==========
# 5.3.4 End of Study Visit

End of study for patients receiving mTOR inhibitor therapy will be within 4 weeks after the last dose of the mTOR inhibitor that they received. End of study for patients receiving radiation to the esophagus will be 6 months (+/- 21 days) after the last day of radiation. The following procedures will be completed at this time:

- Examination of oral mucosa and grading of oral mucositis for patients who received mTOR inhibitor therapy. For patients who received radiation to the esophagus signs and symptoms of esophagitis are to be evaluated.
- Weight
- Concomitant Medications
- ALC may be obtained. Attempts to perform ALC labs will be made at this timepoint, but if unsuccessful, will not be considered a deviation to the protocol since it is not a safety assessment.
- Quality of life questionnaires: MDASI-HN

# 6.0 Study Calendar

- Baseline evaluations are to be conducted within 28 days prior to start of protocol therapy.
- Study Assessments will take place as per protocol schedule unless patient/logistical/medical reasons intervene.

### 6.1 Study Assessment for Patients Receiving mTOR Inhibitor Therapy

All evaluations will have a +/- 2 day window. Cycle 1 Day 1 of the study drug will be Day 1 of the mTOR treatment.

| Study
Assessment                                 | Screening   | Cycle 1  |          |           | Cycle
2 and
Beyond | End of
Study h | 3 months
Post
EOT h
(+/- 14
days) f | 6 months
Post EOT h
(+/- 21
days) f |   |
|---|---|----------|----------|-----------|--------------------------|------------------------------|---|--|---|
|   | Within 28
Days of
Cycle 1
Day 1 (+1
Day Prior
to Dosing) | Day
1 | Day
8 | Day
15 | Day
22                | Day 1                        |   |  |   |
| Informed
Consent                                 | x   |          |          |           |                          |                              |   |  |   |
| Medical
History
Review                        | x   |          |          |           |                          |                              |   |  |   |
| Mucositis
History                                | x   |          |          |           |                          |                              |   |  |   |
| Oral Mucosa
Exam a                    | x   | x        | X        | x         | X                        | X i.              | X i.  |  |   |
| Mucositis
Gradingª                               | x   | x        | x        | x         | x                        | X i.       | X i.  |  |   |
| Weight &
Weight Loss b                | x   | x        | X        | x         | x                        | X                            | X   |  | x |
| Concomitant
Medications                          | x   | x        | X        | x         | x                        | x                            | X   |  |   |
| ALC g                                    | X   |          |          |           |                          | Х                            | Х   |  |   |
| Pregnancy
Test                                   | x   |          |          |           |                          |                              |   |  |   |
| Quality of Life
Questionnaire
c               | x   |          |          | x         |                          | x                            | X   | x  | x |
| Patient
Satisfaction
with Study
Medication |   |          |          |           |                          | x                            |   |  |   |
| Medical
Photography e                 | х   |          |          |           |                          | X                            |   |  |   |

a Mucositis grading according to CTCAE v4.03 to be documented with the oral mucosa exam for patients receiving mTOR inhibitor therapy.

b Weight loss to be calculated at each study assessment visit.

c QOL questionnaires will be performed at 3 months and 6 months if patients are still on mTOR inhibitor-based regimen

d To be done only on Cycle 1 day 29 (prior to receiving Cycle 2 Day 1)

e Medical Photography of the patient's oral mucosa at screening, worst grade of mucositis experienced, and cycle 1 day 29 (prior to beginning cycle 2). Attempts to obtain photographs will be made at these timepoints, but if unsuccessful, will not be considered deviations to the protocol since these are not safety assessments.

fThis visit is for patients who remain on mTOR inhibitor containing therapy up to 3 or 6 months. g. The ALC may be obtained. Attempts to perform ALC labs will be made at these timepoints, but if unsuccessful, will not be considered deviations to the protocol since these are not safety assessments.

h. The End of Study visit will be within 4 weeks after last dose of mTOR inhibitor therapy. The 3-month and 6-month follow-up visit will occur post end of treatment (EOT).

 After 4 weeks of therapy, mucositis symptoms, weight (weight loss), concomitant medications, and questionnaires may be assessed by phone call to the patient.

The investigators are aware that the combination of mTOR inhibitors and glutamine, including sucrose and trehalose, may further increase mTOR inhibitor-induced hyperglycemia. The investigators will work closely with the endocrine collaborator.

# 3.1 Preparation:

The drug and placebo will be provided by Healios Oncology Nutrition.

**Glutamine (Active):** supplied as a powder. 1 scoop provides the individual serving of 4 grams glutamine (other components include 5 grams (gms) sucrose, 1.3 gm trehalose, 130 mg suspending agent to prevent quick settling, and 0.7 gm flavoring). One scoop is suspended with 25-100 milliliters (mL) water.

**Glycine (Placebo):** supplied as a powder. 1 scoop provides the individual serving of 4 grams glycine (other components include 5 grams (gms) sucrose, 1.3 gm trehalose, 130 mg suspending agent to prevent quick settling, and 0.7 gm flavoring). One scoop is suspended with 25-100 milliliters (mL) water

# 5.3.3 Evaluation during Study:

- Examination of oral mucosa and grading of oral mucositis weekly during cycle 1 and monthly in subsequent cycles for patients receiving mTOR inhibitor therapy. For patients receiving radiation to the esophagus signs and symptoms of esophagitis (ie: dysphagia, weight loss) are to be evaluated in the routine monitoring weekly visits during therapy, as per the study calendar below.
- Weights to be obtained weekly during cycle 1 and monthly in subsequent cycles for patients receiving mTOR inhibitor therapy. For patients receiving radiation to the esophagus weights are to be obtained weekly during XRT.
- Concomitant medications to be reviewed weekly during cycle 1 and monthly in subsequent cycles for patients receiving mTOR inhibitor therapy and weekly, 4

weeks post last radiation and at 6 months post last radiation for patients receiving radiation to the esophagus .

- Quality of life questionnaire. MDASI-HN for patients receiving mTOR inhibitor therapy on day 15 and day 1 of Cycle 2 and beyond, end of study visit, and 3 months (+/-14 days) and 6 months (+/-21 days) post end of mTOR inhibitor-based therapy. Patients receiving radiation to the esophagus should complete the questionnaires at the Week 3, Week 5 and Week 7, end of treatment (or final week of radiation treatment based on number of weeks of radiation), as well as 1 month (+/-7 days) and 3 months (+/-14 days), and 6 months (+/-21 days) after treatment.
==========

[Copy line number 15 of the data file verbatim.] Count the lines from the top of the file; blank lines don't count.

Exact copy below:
2 and